>>>> more of the radiobuttons.
>>>> It would communicate the same info.
>>>> The risk with aria-labels in general is that they are invisible and I
>>>> often see developers being sloppy and making typos that do not get
>>>> caught by their QA teams.
>>>>
>>>> I think the Jaws setting is honestly a bit weird.
>>>> Users can be extra super power users with Jaws, but they still cannot
>>>> guess what a common legend for a fieldset or a tooltip is on a page
>>>> (aria-describedby values are not read by Jaws with verbosity set to
>>>> "advanced").
>>>> The verbosity setting is not even set for the browser specifically,
>>>> it is the global setting.
>>>> I think FS should fix this.
>>>> I digress. ;)
>>>> In short, yes, fieldset/legends are still important to me, though
>>>> there are ways one could work around it and code the legend into the
>>>> labels.
>>>> Cheers
>>>>
>>>> On 12/30/14, Lynn Holdsworth < <EMAIL REMOVED> > wrote:
>>>>> Hi all,
>>>>>
>>>>> I'm just going through WebAIM's invaluable list of checkpoints, and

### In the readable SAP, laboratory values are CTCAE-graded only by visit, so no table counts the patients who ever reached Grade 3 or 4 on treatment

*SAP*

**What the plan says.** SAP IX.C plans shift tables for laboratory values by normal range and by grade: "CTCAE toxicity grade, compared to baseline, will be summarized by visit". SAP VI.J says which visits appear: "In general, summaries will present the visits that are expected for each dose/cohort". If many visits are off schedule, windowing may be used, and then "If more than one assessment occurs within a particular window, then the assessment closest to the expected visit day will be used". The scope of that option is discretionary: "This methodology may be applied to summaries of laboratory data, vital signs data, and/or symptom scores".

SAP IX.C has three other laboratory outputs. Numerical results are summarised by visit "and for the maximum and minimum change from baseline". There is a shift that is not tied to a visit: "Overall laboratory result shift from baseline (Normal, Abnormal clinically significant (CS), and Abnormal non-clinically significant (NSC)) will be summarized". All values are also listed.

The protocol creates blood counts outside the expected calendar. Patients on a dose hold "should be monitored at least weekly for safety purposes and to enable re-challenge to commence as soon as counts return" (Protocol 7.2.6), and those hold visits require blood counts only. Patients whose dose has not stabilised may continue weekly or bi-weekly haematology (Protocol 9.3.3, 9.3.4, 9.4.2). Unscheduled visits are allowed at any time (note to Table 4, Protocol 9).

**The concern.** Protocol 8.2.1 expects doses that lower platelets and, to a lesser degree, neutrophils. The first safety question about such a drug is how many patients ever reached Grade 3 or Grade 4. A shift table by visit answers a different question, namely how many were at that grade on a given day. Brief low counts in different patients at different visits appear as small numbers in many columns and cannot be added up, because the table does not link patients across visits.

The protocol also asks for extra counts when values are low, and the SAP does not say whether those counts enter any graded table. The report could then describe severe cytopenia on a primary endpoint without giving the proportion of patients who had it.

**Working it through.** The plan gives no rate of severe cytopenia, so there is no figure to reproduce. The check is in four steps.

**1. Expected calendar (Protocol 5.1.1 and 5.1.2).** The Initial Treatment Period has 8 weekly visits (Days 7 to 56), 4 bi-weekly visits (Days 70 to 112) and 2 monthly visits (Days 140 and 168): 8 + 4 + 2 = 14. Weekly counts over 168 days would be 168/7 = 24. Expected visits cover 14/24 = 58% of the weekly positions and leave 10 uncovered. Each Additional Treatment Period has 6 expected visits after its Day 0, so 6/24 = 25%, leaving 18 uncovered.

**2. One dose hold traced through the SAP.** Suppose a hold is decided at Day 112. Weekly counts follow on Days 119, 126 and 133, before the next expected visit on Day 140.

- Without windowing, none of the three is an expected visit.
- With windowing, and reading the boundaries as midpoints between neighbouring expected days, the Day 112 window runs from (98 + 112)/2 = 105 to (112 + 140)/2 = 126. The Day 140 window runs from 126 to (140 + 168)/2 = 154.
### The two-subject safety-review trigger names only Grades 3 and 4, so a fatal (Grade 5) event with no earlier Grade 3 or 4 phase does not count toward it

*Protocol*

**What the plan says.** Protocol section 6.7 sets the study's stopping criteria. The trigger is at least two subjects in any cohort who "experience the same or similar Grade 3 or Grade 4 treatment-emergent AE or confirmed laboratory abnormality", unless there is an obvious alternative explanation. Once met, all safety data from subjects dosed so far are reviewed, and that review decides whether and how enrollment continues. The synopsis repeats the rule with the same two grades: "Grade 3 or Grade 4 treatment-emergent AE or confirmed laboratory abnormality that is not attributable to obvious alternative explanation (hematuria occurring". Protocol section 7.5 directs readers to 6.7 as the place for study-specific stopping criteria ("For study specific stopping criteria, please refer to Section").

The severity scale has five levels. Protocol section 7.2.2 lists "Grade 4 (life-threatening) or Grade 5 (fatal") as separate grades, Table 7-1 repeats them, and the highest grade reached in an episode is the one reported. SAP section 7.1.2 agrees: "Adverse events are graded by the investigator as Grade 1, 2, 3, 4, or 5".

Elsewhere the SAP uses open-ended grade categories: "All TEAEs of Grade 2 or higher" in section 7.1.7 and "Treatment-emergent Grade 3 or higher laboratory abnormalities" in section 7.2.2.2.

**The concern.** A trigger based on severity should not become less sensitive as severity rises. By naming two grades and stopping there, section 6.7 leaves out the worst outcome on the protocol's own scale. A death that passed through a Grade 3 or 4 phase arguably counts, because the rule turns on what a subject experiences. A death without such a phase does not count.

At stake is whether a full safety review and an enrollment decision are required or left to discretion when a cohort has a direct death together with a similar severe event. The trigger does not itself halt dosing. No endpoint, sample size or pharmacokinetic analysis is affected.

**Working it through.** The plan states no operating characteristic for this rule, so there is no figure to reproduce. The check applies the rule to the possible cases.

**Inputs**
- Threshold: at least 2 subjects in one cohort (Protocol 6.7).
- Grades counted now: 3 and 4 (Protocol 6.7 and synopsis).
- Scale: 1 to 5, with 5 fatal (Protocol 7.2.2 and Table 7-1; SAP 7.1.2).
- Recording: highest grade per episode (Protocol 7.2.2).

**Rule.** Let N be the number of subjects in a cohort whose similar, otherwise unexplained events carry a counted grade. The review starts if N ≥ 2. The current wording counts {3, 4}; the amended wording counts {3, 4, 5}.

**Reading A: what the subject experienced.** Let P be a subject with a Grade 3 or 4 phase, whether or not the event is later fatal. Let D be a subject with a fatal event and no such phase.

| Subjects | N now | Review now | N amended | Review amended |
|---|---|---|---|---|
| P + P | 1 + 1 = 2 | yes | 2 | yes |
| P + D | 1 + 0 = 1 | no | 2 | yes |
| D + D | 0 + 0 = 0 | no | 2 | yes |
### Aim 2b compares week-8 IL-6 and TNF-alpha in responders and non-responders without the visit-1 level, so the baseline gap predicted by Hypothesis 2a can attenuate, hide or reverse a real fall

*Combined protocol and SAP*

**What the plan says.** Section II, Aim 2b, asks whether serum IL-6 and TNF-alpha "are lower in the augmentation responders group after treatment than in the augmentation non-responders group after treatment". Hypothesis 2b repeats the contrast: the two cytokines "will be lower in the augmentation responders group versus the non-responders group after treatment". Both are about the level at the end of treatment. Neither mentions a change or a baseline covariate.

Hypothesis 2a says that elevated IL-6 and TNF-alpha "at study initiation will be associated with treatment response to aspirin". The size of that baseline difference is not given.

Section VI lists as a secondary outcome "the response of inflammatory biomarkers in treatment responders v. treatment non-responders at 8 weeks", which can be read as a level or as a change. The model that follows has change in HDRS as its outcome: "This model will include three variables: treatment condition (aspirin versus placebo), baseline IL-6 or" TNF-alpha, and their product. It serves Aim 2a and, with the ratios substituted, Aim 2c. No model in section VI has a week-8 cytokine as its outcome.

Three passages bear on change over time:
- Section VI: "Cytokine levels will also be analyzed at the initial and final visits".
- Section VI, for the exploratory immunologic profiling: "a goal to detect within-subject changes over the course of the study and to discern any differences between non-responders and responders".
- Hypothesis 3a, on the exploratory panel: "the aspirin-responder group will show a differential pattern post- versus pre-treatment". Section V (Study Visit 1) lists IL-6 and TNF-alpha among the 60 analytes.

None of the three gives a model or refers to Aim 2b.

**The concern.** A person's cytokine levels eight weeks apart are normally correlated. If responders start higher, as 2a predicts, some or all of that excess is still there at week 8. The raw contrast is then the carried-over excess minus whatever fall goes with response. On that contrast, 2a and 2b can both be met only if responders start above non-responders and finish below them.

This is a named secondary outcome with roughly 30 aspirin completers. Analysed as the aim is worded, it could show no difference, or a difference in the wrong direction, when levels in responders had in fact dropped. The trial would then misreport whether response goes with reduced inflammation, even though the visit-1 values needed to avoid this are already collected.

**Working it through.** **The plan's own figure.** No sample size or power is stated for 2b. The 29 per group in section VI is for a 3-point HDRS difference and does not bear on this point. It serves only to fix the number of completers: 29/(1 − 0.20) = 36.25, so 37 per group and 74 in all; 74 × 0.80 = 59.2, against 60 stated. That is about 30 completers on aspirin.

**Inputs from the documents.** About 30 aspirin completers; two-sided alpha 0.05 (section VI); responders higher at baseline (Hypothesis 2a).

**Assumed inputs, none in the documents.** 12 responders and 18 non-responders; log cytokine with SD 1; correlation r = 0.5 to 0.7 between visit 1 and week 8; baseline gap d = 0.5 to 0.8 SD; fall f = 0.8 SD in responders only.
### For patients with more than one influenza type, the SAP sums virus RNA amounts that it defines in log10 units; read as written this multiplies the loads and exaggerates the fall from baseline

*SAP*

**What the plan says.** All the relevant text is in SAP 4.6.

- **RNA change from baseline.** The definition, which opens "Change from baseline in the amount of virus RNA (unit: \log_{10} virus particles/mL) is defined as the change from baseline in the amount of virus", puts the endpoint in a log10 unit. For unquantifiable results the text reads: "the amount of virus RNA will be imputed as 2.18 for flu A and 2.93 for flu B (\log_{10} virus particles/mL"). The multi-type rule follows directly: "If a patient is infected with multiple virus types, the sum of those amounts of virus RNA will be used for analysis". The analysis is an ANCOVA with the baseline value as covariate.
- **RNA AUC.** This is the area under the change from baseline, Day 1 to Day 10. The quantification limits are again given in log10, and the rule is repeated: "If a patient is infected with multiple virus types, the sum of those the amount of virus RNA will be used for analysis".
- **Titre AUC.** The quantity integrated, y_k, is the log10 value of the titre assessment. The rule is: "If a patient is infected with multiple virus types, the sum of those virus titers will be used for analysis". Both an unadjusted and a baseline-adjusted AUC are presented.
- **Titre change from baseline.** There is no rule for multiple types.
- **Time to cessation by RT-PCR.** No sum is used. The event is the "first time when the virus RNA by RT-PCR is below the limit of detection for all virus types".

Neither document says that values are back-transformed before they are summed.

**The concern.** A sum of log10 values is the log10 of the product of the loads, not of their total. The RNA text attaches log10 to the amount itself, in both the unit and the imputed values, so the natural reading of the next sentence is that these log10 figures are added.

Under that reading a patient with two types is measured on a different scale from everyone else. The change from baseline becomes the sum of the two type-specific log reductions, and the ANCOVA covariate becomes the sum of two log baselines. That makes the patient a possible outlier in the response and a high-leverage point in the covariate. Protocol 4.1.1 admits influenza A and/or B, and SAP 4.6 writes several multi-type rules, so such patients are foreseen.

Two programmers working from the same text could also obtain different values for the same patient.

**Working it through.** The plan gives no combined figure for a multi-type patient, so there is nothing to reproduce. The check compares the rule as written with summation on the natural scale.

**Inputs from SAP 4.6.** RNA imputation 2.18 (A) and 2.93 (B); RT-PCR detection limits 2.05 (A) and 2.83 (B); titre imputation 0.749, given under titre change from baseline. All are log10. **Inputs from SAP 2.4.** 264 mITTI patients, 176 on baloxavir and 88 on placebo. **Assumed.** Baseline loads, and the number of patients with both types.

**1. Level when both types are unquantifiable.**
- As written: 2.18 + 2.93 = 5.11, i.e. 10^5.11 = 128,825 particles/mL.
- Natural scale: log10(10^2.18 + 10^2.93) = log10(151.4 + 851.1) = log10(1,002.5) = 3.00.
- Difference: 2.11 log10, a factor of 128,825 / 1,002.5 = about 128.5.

>>>>> found this one under 1.3.1: Info and relationships:
>>>>>
>>>>> * Text labels are associated with form input elements. Related form
>>>>> elements are grouped with fieldset/legend.
>>>>>
>>>>> Rather than using fieldset and legend to group form elements, for a
>>>>> while now I've been using CSS and ARIA labels.
>>>>>
>>>>> Fieldsets were always pretty flaky with screenreaders. I have my
>>>>> JAWS setting set to advanced, and so legends don't get read out as I
>>>>> tab through the elements inside a fieldset. But ARIA labels do. And
>>>>> they get read out in the order that the developer deems most sensible.
>>>>>
>>>>> If I use both legends and ARIA labels, some users must listen to the
>>>>> labels twice, sometimes once before and once after the info about
>>>>> the element with focus, which could get pretty confusing for
>>>>> beginners.
>>>>>
>>>>> I'd love to hear your thoughts on this one.
>>>>>
>>>>> Cheers, Lynn
>>>>> >>>>> >>>>> list messages to <EMAIL REMOVED>
>>>>>
>>>>
>>>>
>>>> --
>>>> Work hard. Have fun. Make history.
>>>> >>>> >>>> list messages to <EMAIL REMOVED>
>>>>
>>>
>> >> >> messages to <EMAIL REMOVED>
>> >> >> >>
>
>
> --
> Work hard. Have fun. Make history.
> > > >